Zeus Wielding his Goatskin Aegis and a Lightning Bolt

Indeed, I am telling this story just before Earthday, that most uncomfortable of holidays, for a reason. It strikes me that humankind is well represented by Zeus in the brutal tale above.  We sprang quickly to whatever uneasy mastery we enjoy thanks to keen and methodical exploitation of the natural world (not least the domesticated animals and plants we rely on).  We ourselves are animals (chordates, mammals, primates, hominids, humans) an undeniable part of nature, but we seem bent on consuming or altering every living system in our mad quest for godhood. The real question we should ask for Earthday is whether this is a worthwhile quest? If so can we pursue it more responsibly? Could we even stop if we chose to? The answers are not necessarily happy or easy ones.

A Goatskin

When I went to Washington every summer as a child, I always visited the National Museum of Natural History, an organization which I still wholeheartedly love.  Every year I was fascinated by the tableau above, a (real) human skeleton struggling with a recalcitrant skeletal goat.  This curious sculpture commemorates the domestication of the first farm animals. According to the best available archaeological and genetic evidence the first creature to fall under human agricultural sway was indeed Capra aegagrus hircus, the goat.*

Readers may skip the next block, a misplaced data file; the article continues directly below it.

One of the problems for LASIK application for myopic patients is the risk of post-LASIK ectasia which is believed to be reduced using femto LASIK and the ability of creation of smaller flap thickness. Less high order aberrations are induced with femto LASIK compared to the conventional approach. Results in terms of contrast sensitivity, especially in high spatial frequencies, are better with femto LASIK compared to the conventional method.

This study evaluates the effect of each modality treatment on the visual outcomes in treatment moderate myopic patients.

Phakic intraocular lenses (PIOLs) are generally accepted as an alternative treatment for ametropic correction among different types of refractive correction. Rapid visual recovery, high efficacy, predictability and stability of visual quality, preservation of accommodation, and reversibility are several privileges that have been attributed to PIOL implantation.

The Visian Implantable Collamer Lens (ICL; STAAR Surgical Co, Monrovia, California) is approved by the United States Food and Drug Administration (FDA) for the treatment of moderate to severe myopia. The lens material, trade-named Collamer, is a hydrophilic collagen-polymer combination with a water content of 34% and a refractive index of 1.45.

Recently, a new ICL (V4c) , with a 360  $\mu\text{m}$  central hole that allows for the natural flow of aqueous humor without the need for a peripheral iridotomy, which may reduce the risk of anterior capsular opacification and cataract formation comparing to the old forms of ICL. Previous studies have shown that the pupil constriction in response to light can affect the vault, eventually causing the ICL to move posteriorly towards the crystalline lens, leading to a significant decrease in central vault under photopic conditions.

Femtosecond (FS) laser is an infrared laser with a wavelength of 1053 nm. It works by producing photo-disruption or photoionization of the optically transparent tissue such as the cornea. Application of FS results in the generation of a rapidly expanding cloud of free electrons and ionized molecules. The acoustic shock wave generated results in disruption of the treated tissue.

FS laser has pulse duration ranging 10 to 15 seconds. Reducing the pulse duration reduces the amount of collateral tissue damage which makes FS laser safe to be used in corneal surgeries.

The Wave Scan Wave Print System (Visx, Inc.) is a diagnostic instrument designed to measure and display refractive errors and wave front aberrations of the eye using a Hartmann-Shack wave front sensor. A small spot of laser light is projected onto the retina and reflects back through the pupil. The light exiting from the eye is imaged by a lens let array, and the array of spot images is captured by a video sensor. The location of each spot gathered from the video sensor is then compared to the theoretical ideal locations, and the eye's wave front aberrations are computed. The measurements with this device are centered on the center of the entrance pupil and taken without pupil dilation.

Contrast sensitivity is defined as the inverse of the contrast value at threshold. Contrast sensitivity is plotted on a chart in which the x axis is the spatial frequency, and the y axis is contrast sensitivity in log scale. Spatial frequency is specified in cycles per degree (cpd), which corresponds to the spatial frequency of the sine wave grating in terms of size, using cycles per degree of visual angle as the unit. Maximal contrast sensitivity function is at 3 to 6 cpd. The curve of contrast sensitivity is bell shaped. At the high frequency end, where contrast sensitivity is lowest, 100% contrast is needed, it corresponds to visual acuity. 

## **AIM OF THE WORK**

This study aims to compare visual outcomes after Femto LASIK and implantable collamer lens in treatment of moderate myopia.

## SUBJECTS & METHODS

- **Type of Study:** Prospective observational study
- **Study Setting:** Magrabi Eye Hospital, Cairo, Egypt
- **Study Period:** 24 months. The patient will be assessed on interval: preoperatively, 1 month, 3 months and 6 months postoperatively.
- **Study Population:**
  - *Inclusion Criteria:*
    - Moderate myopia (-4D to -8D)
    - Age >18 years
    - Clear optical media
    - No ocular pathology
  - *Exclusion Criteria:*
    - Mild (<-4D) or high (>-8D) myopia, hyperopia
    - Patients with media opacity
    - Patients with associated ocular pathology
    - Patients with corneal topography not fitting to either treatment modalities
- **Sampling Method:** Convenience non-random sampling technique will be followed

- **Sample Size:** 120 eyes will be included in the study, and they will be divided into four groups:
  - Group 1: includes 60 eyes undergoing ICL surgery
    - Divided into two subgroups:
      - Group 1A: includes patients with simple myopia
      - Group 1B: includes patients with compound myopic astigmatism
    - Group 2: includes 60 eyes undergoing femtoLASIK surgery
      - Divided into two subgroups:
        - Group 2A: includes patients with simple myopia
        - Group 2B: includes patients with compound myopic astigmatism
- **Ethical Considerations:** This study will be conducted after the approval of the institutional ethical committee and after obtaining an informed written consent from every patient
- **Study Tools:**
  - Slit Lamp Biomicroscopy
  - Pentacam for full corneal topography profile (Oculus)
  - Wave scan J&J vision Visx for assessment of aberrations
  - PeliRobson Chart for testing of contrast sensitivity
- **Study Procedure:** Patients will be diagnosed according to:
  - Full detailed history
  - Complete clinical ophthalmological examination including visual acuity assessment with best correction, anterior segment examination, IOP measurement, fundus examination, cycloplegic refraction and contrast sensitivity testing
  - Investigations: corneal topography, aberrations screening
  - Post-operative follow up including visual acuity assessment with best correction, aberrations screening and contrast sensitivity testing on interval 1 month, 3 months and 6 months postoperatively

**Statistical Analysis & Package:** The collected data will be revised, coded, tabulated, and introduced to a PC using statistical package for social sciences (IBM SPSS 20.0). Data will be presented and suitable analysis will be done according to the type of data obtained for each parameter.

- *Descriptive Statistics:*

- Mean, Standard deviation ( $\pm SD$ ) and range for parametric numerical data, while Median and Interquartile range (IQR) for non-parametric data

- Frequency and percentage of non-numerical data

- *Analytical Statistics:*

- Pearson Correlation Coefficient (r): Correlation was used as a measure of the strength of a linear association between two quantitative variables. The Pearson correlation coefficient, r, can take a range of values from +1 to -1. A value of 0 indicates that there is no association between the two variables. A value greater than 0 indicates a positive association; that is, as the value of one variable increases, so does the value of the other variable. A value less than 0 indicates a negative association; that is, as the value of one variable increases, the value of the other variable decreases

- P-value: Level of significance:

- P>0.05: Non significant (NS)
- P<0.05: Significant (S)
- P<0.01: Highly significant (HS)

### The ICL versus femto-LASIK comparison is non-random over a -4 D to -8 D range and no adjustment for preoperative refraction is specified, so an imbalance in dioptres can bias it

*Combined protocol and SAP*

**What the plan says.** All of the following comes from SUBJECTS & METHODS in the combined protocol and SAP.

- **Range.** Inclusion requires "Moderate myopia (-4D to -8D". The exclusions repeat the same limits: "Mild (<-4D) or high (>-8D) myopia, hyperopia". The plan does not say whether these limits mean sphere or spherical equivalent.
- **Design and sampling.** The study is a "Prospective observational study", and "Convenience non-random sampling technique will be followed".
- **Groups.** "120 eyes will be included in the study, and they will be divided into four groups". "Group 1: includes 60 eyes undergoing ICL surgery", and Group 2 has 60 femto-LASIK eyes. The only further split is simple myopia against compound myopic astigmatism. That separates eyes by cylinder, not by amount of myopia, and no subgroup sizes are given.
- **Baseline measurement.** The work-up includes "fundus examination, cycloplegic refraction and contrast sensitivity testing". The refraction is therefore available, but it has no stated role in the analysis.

Wild Goats, Capra aegagrus

To quote K. Kris Hirst, “Archaeological data suggest two distinct places of domestication: the Euphrates river valley at Nevali Çori, Turkey (11,000 bp), and the Zagros Mountains of Iran at Ganj Dareh (10,000).”  Genetic evidence has confirmed that modern domestic goats descend from the Anatolian bezoar ibex, Capra aegagrus.  The bezoar ibex, or wild goat, lives in flocks of 50 or so individuals (although flocks can become much larger and range up to 500 if conditions are right).  It ranges in size from 150 to 300 pounds and can live up to 25 years on just about any sort of vegetation.  It goes without saying that wild goats are clever, strong, and nimble (and have long sharp horns jutting from their thick skulls).

Capra aegagrus range